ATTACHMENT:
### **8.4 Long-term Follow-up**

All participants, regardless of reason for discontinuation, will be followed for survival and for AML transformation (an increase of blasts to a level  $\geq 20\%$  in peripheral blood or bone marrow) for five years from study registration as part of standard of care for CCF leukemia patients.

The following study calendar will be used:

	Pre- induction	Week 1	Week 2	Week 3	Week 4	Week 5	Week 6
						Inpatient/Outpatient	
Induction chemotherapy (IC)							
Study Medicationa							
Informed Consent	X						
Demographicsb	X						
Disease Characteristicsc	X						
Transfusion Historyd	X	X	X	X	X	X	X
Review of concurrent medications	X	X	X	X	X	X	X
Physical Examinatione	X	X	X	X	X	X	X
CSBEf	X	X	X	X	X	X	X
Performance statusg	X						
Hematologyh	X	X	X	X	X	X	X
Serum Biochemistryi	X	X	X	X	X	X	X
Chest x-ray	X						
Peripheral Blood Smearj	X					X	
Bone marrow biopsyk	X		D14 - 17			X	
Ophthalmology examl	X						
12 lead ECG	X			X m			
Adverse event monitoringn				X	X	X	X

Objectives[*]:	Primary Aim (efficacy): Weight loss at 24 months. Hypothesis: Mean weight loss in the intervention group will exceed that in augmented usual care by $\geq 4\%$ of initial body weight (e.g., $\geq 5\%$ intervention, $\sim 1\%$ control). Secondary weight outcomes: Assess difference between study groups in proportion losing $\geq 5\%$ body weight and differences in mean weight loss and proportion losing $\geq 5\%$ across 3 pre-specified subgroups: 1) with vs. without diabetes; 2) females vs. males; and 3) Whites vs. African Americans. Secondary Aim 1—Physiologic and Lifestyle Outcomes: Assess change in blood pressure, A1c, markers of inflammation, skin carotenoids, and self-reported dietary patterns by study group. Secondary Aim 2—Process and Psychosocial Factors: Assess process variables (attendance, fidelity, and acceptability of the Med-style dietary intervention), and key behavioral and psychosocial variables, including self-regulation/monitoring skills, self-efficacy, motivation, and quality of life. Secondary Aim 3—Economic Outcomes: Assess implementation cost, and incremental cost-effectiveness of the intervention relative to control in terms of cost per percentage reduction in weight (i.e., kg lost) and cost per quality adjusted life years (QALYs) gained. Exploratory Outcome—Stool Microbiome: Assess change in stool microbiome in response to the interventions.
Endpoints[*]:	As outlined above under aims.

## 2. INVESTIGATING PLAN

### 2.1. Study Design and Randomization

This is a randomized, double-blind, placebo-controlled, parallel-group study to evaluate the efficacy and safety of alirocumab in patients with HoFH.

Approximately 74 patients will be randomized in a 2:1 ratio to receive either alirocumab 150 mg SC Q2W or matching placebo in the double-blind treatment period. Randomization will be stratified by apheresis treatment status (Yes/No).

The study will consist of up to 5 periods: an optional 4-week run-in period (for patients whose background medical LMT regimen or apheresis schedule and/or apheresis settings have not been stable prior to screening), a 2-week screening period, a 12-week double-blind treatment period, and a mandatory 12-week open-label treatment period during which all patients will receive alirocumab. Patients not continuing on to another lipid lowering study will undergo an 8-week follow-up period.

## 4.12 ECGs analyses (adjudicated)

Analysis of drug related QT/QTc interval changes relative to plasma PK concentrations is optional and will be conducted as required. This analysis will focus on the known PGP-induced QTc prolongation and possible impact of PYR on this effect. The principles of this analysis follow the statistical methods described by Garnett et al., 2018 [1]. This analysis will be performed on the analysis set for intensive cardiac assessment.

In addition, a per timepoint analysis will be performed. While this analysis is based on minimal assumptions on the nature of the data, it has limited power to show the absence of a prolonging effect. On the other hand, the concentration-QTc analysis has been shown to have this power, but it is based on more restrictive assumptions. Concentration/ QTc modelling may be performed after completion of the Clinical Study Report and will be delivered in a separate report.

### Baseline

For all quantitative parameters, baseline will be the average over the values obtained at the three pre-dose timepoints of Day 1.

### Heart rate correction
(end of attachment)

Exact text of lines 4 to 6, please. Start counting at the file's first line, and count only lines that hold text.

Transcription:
	Pre- induction	Week 1	Week 2	Week 3	Week 4	Week 5	Week 6
						Inpatient/Outpatient	
Induction chemotherapy (IC)							